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Echinacea is a popular natural herb that is claimed to help the body resist cold symptoms by boosting the immune system. To understand the true effects of Echinacea, scientists conducted a clinical trial in Sweden on 1,562 participants. The average age for the group was 45 years old. The subjects were given either daily Echinacea extract, or a placebo for 3 months. After 3 months, the test subjects were pricked with a cold virus.The chemicals contained in the root differ considerably from those in the upper part of the plant. For example, the roots have high concentrations of volatile oils (odorous compounds) while the above-ground parts of the plant tend to contain more polysaccharides (substances known to trigger the activity of the immune system). The combination of these active substances is responsible for echinacea's beneficial effects, though research suggests that the above ground portion of Echinacea purpurea is the most effective.Echinacea angustifolia, Echinacea pallida, and Echinacea purpurea. Many echinacea preparations contain one, two, or even all three of these species. Different products use different parts of the echinacea plant, which is why the effectiveness of echinacea may differ from one product to another.
Echinacea /ËŒÉ›kÉªËˆneÉªÊƒiÉ™/ is a genus of herbaceous flowering plants in the daisy family. It has ten species, which are commonly called coneflowers. They are found only in eastern and central North America, where they grow in moist to dry prairies and open wooded areas. They have large, showy heads of composite flowers, blooming in summer. The generic name is derived from the Greek word á¼χá¿–νος (ekhinos), meaning "sea urchin", due to the spiny central disk. These flowering plants and their parts have different uses. Some species are cultivated in gardens for their showy flowers. Two of the species, E. tennesseensis and E. laevigata, are listed in the United States as endangered species. Echinacea species are herbaceous, drought-tolerant perennial plants growing up to 140 cm or 4 feet, in height. They grow from taproots, except E. purpurea, which grows from a short caudex with fibrous roots. They have erect stems that in most species are unbranched. Both the basal and cauline (stem) leaves are arranged alternately. The leaves are normally hairy with a rough texture, having uniseriate trichomes (1–4 rings of cells) but sometimes they lack hairs. The basal leaves and the lower stem leaves have petioles, and as the leaves progress up the stem the petioles often decrease in length. The leaf blades in different species may have one, three or five nerves. Some species have linear to lanceolate leaves, and others have elliptic- to ovate-shaped leaves; often the leaves decrease in size as they progress up the stems. Leaf bases gradually increase in width away from the petioles or the bases are rounded to heart shaped. Most species have leaf margins that are entire, but sometimes they are dentate or serrate.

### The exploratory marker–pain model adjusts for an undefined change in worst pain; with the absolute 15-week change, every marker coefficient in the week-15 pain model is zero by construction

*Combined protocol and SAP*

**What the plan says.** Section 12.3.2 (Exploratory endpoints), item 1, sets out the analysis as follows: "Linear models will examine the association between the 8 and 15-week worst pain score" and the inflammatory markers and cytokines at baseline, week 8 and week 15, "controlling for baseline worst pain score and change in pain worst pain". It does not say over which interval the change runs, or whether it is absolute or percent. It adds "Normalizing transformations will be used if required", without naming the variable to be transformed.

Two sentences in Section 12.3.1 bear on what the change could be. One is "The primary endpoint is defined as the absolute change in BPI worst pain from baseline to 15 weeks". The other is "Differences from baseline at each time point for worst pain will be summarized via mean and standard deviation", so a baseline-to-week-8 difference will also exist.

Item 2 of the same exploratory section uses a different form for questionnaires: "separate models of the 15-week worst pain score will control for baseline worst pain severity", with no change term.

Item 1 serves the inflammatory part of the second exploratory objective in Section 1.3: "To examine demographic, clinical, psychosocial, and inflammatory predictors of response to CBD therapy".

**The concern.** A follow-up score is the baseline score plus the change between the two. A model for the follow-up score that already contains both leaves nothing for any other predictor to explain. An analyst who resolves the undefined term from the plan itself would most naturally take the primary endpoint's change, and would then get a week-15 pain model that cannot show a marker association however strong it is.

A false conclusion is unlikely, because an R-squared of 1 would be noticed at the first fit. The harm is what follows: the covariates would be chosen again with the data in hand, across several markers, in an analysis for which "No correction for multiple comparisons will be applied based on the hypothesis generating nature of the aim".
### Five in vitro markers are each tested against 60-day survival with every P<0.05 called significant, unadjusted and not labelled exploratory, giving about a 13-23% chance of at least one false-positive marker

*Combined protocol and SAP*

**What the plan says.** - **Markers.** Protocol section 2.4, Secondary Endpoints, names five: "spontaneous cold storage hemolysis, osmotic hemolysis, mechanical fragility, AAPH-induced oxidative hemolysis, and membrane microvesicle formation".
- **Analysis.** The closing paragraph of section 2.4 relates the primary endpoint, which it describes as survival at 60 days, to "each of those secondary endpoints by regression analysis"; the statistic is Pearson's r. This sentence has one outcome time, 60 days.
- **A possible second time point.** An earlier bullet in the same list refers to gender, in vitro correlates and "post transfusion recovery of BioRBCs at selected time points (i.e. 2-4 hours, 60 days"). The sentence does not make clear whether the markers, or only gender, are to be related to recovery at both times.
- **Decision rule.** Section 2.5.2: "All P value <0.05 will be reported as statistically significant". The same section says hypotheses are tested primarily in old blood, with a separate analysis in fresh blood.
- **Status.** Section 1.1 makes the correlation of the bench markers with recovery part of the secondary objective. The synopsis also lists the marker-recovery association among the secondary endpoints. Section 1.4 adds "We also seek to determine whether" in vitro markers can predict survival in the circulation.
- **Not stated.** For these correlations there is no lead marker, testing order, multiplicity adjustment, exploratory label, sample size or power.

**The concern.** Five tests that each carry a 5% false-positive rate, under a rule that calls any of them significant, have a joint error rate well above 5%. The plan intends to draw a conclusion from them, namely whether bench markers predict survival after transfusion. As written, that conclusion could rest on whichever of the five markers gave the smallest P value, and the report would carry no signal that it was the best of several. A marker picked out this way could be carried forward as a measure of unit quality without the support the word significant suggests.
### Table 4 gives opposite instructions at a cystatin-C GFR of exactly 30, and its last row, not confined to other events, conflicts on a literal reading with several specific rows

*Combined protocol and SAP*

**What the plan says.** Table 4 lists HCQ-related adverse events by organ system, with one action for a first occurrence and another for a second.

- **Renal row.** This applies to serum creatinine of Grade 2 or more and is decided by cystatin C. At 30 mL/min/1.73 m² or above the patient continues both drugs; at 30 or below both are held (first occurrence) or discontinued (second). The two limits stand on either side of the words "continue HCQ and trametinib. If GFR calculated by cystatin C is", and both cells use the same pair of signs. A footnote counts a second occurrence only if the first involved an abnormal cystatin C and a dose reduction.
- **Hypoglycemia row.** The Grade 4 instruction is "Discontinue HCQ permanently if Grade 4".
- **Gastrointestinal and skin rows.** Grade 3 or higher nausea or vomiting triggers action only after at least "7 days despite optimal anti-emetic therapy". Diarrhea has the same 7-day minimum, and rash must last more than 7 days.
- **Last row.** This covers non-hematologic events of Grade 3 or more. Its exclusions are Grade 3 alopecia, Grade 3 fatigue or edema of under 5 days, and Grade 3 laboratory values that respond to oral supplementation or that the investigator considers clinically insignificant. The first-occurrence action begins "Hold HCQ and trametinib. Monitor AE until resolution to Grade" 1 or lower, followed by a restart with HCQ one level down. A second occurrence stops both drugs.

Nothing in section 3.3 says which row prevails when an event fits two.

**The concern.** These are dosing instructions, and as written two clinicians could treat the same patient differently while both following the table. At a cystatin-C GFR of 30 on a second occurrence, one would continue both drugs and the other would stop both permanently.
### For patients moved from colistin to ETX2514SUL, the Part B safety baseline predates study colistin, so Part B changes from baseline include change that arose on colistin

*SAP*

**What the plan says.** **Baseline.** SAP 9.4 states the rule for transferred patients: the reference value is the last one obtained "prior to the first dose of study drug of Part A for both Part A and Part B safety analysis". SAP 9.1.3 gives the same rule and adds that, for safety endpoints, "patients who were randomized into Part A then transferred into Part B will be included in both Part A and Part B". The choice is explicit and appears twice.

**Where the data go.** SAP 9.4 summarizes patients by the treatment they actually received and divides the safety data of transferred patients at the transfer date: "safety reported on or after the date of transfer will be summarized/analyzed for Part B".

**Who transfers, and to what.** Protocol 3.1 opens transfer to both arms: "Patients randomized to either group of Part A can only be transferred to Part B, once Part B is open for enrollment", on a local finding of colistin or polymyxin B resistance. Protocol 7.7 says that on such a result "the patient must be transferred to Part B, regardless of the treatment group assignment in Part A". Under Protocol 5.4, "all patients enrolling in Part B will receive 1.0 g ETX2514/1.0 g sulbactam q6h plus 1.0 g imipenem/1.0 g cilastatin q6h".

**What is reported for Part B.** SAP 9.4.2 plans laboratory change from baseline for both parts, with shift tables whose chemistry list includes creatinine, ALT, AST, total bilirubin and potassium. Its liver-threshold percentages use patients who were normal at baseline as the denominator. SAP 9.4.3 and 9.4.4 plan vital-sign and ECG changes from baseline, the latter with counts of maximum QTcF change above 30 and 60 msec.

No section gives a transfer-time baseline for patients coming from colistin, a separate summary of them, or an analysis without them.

Like all members of the sunflower family, the flowering structure is a composite inflorescence, with rose-colored (rarely yellow or white) florets arranged in a prominent, somewhat cone-shaped head – "cone-shaped" because the petals of the outer ray florets tend to point downward (are reflexed) once the flower head opens, thus forming a cone. Plants are generally long lived, with distinctive flowers. The common name "cone flower" comes from the characteristic center "cone" at the center of the flower head. Fish and Wildlife Service (3 August 2011). "Endangered and Threatened Wildlife and Plants; Removal of Echinacea tennesseensis (Tennessee Purple Coneflower) From the Federal List of Endangered and Threatened Plants". Federal Register. Department of the Interior. Retrieved 21 September 2021. (Source: en.wikipedia.org)